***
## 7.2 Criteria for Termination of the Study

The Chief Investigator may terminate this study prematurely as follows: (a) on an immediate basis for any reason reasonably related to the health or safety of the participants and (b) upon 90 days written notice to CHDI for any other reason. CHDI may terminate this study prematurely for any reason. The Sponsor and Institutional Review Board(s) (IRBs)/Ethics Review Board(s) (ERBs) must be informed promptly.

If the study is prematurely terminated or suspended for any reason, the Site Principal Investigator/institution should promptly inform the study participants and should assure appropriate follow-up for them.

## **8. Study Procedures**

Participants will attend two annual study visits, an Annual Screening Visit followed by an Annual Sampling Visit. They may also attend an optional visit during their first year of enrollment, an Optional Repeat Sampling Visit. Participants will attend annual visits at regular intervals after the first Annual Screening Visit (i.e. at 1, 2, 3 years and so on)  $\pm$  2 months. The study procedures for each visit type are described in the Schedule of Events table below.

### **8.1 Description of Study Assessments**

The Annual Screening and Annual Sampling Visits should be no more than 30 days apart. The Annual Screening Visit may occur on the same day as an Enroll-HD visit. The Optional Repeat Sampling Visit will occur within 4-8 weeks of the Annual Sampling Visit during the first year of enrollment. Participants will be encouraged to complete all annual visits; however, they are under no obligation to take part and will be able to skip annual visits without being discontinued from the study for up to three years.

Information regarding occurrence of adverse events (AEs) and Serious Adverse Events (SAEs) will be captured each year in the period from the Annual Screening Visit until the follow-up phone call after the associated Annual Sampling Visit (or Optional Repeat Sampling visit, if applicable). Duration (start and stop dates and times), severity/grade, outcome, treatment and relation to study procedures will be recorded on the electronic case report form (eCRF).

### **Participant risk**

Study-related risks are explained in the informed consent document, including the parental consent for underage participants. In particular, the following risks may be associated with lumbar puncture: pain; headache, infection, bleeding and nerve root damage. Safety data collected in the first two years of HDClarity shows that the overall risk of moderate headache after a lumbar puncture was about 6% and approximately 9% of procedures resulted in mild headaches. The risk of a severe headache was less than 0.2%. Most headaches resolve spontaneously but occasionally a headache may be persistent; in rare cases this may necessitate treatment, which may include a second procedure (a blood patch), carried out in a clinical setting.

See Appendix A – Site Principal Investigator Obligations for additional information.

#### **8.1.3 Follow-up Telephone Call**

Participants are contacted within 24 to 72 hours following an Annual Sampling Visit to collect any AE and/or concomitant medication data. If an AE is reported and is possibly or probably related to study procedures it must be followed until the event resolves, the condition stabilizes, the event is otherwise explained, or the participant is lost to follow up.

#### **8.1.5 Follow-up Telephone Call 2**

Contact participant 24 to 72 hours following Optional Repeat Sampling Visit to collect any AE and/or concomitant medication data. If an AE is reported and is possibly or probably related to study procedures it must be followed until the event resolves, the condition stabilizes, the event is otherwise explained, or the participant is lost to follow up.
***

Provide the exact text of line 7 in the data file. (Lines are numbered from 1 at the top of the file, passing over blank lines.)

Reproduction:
The Annual Screening and Annual Sampling Visits should be no more than 30 days apart. The Annual Screening Visit may occur on the same day as an Enroll-HD visit. The Optional Repeat Sampling Visit will occur within 4-8 weeks of the Annual Sampling Visit during the first year of enrollment. Participants will be encouraged to complete all annual visits; however, they are under no obligation to take part and will be able to skip annual visits without being discontinued from the study for up to three years.